RR: Let’s talk about the other two other members of PBS. Speaking of the Beatles, George Porter Jr. plays about 412 days out of a 365-day year, right?

BS: (laughter) I know. I know. Oh man, it’s wonderful. I started playing with George and Russell in the funky Meters in ’94. They’re just phenomenal. The three of us together is just one mind working. There’s no place that we can’t just go. We’re able to anticipate each other so well that a lot of timesespecially on the MOODOO album, if you listen to that Curtis Mayfield song, “Check Out Your Mind,” there’s one part where we’re just jamming it out towards the end, it’s in the middle of the guitar solo, and all of a sudden, George and I start playing the exact same lick over and overit just falls into that place.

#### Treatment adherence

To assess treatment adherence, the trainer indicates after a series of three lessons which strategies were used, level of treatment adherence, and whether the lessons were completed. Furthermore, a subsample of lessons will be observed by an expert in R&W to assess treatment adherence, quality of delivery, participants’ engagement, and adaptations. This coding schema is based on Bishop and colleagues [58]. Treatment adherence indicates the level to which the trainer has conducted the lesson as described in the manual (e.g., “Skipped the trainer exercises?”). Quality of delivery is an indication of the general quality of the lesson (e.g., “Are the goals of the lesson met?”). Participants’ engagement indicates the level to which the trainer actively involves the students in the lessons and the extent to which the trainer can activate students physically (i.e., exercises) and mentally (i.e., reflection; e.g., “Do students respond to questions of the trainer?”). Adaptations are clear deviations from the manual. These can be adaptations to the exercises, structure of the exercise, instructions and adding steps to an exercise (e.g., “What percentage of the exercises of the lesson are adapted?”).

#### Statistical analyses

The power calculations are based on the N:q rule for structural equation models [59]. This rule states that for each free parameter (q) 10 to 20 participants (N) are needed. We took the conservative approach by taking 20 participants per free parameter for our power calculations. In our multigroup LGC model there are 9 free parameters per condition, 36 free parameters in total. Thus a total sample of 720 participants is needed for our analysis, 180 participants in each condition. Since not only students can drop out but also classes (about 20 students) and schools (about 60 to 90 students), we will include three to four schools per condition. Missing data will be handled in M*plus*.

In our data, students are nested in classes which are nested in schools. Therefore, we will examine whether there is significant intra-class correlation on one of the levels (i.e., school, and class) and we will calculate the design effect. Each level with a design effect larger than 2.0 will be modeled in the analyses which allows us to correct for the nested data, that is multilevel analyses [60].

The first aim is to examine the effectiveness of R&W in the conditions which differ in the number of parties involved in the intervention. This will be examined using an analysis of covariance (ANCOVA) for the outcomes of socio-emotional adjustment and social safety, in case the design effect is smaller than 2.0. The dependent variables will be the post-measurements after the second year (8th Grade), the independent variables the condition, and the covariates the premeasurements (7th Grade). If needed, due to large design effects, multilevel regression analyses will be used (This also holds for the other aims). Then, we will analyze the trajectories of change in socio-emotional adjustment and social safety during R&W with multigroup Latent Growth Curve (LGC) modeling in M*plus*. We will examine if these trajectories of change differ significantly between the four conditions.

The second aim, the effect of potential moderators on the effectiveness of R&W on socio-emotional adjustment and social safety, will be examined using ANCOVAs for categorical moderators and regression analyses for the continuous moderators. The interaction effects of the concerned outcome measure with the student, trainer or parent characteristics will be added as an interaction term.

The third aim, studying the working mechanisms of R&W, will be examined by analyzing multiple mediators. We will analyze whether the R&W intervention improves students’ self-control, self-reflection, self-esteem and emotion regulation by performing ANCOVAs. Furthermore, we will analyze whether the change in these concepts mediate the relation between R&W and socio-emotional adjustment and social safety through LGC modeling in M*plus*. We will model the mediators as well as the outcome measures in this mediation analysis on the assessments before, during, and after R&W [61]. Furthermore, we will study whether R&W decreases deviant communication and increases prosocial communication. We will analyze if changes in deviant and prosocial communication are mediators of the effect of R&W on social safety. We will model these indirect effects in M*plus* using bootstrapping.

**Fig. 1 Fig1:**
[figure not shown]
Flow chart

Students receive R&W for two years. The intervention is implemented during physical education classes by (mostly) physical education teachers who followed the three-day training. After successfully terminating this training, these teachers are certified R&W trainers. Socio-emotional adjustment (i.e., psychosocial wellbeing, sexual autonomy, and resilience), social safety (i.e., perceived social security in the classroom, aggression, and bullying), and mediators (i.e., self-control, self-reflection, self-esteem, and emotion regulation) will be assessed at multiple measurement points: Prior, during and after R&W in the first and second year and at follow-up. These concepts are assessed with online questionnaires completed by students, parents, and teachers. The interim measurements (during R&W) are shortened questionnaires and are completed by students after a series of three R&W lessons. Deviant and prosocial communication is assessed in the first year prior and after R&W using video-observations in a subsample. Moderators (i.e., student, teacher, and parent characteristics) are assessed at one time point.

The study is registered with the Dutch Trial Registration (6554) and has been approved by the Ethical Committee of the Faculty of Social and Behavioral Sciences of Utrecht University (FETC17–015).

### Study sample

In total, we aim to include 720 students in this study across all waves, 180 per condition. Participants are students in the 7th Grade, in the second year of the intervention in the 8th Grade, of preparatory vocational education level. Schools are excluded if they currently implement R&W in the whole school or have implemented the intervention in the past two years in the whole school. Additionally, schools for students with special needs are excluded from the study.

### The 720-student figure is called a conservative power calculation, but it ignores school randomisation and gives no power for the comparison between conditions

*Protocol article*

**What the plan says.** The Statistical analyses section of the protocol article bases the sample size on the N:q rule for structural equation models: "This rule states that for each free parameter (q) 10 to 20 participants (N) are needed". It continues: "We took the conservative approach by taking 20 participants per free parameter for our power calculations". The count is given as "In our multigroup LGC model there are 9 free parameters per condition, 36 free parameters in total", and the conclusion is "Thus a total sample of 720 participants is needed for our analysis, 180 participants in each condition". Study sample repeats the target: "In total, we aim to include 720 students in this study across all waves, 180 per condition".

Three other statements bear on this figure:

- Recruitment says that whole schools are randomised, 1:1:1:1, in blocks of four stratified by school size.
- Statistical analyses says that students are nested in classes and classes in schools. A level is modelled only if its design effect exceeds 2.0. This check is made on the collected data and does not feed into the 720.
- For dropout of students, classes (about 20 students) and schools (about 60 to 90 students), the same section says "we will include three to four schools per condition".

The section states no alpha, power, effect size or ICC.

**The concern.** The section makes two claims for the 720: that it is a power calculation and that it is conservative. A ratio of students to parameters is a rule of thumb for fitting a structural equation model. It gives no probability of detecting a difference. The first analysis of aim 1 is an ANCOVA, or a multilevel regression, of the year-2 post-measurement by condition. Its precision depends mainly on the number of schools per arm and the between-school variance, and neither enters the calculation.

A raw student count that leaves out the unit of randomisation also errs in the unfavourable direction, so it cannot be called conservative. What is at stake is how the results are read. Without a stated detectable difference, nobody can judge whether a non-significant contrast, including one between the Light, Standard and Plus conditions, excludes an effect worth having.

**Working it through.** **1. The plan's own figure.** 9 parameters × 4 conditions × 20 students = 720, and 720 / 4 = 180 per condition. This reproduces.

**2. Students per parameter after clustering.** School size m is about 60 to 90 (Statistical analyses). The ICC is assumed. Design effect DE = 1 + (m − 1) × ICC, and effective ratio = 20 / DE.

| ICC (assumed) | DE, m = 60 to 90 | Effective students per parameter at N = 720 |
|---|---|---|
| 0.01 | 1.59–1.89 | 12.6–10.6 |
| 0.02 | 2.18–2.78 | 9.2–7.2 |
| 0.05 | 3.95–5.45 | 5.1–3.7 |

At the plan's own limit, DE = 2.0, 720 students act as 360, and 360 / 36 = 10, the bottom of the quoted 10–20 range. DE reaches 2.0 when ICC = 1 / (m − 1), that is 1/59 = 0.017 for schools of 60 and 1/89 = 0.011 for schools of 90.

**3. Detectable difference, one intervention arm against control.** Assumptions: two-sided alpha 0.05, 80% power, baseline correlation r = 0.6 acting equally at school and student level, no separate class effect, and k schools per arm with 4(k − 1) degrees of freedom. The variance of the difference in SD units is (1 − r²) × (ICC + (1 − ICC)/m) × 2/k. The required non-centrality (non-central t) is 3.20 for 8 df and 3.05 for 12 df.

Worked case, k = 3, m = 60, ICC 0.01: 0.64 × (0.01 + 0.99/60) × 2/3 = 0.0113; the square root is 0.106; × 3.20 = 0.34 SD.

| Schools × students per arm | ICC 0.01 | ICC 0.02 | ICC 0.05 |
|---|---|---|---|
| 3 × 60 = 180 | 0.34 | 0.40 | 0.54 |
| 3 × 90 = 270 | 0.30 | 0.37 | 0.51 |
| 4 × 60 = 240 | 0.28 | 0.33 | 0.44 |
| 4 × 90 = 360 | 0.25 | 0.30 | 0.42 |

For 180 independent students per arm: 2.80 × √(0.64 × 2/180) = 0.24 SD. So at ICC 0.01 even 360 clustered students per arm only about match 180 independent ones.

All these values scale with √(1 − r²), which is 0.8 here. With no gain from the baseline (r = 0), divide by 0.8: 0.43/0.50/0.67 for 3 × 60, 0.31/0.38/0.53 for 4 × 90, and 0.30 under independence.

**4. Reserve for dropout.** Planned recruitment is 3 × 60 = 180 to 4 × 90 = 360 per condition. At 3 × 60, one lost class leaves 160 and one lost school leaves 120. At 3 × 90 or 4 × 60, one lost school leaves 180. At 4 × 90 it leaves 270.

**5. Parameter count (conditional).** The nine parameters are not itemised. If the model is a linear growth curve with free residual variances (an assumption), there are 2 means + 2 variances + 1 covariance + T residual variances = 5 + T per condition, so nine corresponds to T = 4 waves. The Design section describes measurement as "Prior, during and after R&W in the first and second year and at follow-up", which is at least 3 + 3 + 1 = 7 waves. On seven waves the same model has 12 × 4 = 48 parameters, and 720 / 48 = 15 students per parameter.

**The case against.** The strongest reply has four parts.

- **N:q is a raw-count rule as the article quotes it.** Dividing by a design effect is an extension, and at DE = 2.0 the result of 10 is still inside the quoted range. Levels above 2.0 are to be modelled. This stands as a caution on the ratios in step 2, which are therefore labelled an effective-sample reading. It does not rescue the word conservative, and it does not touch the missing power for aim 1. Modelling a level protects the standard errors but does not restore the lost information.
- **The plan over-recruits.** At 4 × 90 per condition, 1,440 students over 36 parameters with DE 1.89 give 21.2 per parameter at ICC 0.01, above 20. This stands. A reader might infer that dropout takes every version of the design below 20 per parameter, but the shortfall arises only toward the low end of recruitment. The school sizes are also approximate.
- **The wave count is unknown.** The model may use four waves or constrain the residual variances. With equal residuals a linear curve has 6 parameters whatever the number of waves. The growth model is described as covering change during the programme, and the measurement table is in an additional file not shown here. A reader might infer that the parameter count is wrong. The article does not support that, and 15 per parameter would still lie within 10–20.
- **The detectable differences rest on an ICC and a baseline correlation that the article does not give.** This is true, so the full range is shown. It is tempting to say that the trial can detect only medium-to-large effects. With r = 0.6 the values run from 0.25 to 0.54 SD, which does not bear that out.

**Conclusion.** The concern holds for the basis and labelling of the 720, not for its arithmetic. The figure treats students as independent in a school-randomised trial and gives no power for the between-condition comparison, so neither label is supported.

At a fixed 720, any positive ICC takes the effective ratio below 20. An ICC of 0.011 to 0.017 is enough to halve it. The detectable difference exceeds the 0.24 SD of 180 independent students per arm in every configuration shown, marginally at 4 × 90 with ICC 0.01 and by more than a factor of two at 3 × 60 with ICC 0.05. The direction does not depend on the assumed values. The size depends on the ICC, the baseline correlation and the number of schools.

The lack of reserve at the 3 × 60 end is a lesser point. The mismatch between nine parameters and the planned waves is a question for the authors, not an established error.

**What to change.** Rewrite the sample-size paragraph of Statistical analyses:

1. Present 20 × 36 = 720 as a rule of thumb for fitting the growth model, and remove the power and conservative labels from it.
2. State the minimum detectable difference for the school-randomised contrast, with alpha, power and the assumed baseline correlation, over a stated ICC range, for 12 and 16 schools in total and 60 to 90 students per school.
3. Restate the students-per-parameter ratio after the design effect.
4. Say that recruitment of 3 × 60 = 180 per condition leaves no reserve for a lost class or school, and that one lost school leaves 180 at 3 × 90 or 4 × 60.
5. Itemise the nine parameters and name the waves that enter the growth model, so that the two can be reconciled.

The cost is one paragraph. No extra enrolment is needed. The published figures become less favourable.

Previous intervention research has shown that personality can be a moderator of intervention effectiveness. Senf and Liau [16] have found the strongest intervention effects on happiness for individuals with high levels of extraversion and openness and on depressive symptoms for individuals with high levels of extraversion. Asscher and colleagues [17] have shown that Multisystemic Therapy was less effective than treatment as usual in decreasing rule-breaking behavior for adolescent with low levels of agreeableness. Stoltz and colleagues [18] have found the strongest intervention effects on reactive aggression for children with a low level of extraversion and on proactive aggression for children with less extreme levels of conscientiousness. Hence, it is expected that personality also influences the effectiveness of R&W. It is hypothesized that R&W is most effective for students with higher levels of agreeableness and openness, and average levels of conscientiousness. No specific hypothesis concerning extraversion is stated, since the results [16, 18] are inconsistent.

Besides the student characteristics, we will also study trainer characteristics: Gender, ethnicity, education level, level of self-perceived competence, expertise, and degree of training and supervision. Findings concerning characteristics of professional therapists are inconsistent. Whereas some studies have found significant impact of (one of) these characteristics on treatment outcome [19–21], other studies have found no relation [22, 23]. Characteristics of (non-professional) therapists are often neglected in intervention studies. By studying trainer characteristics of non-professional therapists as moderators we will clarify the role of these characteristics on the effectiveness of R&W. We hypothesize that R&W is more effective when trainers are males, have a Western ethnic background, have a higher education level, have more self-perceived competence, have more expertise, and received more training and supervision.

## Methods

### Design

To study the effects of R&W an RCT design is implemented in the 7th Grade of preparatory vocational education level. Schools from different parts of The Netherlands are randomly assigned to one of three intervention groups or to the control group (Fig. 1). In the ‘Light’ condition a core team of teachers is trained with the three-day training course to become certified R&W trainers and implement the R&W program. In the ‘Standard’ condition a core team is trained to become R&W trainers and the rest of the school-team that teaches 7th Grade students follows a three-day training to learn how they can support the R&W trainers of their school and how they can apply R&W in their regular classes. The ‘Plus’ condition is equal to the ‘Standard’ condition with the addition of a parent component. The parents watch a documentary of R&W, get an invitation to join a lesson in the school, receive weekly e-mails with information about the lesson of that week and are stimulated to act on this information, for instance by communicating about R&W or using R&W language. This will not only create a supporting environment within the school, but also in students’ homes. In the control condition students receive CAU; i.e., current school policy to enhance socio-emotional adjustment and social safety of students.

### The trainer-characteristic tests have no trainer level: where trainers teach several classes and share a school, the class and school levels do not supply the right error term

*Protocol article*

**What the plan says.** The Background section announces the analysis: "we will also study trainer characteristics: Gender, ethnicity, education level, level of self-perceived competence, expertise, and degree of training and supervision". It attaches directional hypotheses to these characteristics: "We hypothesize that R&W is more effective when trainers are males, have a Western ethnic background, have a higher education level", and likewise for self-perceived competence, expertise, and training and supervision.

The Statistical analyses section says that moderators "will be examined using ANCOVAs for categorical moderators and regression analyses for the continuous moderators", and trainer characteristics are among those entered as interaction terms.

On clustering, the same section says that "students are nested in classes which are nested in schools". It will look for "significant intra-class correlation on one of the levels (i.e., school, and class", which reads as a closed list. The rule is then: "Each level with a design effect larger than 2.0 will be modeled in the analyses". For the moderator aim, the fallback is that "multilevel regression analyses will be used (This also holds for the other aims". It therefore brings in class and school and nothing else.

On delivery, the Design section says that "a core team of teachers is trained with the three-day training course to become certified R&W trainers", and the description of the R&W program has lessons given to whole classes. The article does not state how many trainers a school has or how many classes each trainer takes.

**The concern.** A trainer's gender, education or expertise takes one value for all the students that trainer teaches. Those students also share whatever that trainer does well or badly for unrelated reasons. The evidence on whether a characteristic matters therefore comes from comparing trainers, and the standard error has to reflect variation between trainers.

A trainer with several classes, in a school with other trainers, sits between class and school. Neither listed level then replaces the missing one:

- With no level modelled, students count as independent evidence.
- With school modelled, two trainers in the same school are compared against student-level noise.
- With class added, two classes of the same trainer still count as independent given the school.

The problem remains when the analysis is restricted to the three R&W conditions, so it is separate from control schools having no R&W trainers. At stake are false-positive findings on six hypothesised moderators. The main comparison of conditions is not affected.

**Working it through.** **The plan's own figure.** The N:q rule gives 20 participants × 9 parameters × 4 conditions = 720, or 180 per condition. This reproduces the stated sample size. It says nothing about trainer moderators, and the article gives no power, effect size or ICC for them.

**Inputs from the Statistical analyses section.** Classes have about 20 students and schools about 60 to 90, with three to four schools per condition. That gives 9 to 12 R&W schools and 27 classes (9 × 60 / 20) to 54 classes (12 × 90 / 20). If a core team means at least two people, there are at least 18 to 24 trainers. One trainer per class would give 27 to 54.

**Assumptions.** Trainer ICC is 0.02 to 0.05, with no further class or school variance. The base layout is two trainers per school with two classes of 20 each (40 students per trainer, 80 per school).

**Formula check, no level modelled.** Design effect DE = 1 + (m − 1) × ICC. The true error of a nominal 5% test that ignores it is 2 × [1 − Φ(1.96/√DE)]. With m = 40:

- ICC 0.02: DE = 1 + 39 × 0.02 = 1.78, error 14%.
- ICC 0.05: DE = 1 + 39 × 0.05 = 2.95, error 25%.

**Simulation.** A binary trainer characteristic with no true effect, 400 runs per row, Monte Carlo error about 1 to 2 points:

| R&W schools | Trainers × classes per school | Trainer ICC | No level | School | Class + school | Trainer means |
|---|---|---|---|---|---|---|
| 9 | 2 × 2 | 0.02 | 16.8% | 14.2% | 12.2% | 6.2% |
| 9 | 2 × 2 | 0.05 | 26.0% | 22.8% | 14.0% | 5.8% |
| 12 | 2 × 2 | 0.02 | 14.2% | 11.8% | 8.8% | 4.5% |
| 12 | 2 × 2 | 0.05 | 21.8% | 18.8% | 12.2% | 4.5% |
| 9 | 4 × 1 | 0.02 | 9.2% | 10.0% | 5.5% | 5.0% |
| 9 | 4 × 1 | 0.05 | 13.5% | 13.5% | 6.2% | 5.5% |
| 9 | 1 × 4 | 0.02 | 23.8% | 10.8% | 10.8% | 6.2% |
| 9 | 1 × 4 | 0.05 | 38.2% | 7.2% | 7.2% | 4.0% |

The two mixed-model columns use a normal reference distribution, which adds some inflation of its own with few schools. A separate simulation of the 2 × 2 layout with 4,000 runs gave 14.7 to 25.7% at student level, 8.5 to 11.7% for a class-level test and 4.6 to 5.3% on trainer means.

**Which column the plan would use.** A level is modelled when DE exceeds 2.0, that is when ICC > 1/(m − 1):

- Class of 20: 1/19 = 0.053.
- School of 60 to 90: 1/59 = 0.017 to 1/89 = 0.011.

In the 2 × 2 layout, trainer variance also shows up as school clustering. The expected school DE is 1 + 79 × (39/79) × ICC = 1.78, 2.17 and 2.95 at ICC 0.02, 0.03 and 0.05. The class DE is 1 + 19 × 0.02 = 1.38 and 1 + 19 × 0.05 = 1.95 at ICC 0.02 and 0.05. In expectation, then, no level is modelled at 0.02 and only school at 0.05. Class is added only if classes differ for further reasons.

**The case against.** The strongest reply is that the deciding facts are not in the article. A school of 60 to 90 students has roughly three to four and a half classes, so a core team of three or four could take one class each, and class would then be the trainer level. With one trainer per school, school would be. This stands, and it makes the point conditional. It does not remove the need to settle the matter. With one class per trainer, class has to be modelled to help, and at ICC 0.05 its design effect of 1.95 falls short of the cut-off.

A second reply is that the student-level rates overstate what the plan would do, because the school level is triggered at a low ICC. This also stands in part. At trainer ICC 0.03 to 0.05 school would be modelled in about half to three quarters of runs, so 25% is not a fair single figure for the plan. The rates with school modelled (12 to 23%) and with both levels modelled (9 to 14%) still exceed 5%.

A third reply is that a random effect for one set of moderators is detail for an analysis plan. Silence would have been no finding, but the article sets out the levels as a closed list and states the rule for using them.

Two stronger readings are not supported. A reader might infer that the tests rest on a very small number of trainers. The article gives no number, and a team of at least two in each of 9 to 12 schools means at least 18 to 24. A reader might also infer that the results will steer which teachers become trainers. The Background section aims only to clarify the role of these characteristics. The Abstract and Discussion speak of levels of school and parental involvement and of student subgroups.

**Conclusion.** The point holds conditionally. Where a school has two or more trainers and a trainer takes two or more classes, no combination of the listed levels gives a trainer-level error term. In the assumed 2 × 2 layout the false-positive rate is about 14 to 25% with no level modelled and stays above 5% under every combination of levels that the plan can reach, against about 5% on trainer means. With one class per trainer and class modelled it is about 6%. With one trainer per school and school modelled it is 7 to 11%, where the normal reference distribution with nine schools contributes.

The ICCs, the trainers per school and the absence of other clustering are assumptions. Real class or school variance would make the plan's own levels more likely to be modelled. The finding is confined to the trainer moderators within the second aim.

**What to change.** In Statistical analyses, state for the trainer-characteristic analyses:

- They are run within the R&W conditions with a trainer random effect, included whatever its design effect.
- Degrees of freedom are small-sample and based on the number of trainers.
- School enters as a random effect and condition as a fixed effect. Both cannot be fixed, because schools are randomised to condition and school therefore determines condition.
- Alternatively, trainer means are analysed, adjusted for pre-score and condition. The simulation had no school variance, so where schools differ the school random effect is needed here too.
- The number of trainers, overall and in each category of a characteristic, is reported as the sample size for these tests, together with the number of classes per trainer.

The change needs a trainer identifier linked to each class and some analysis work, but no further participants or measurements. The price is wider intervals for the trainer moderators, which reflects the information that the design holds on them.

Our minds are working along the same path, along the same lines, and next thing you know, we’re playing exactly the same thing. I’m soloing, and he’s playing some totally different pattern, and we’ll find ourselves playing the same thingwe just look at each other, and start laughing. That shows you that it’s all out there; you’re just channeling it in. Same thing happens when George and I will be in the middle of something, and we’ll make the exact same mistake together. You know, sometimes when we’ll do those medleys? In certain songs, we’ll go from song to song, and on some nights, when it’s time to switch to the other song, there’s been nights when George and I will both go to the wrong song together. (laughter) We’ll both start playing a totally different song that’s not part of it, and we look at each other, and bust out laughing. That’s when you know that you’re happening: when you’re making mistakes together. (laughter)